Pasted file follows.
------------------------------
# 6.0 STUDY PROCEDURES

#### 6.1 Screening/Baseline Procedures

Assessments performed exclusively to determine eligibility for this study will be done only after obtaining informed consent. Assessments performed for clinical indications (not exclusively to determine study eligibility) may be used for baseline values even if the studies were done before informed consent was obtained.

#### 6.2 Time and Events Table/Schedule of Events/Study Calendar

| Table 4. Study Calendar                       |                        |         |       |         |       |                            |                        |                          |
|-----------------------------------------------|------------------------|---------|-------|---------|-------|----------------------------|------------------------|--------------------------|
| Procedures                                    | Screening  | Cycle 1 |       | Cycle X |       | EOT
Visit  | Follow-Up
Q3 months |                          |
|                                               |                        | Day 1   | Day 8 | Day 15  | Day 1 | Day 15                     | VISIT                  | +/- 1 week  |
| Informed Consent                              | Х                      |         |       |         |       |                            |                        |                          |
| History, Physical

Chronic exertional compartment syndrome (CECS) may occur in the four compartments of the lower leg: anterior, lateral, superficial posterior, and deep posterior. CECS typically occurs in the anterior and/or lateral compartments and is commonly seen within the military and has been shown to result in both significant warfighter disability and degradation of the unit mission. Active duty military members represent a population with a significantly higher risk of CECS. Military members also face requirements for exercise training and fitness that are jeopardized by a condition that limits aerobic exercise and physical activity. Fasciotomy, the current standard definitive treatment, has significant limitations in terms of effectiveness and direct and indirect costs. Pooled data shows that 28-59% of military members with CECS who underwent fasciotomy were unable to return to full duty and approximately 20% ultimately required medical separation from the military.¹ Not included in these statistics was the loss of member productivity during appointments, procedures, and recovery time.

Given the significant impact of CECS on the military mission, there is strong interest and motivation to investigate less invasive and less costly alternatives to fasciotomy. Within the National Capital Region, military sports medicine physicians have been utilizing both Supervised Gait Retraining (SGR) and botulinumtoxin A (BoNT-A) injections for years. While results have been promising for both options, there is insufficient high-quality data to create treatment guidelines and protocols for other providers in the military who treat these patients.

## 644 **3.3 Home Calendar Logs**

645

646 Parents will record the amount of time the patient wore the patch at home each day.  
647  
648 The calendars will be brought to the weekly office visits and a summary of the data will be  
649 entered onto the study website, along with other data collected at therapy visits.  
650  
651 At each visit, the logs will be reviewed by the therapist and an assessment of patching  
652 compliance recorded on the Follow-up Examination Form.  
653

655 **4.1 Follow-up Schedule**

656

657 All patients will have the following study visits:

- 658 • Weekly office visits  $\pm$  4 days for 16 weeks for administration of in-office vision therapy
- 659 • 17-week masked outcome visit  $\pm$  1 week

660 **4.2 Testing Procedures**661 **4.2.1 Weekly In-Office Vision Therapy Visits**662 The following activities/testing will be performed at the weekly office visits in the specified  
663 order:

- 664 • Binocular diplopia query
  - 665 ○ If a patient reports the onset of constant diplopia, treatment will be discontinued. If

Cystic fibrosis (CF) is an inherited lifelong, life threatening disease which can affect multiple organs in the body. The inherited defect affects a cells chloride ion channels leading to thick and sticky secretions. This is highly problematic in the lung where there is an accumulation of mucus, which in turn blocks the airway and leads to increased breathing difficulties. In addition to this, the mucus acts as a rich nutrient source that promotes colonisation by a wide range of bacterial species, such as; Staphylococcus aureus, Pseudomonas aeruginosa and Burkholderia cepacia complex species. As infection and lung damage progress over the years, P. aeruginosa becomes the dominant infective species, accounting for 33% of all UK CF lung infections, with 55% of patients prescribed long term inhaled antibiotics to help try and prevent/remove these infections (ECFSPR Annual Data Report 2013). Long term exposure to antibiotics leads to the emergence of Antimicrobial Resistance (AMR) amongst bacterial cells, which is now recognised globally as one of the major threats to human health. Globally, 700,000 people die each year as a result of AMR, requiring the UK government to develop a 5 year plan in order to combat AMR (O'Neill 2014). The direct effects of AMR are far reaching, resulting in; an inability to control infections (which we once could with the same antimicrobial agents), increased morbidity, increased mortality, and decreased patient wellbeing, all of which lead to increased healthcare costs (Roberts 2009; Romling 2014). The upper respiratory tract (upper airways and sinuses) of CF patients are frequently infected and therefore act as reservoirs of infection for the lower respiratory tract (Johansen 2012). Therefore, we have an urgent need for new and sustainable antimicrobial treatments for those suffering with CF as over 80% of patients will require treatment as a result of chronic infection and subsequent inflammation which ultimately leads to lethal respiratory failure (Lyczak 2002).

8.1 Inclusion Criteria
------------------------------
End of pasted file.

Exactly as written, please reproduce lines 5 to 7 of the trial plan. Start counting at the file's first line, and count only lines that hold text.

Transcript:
| Table 4. Study Calendar                       |                        |         |       |         |       |                            |                        |                          |
|-----------------------------------------------|------------------------|---------|-------|---------|-------|----------------------------|------------------------|--------------------------|
| Procedures                                    | Screening  | Cycle 1 |       | Cycle X |       | EOT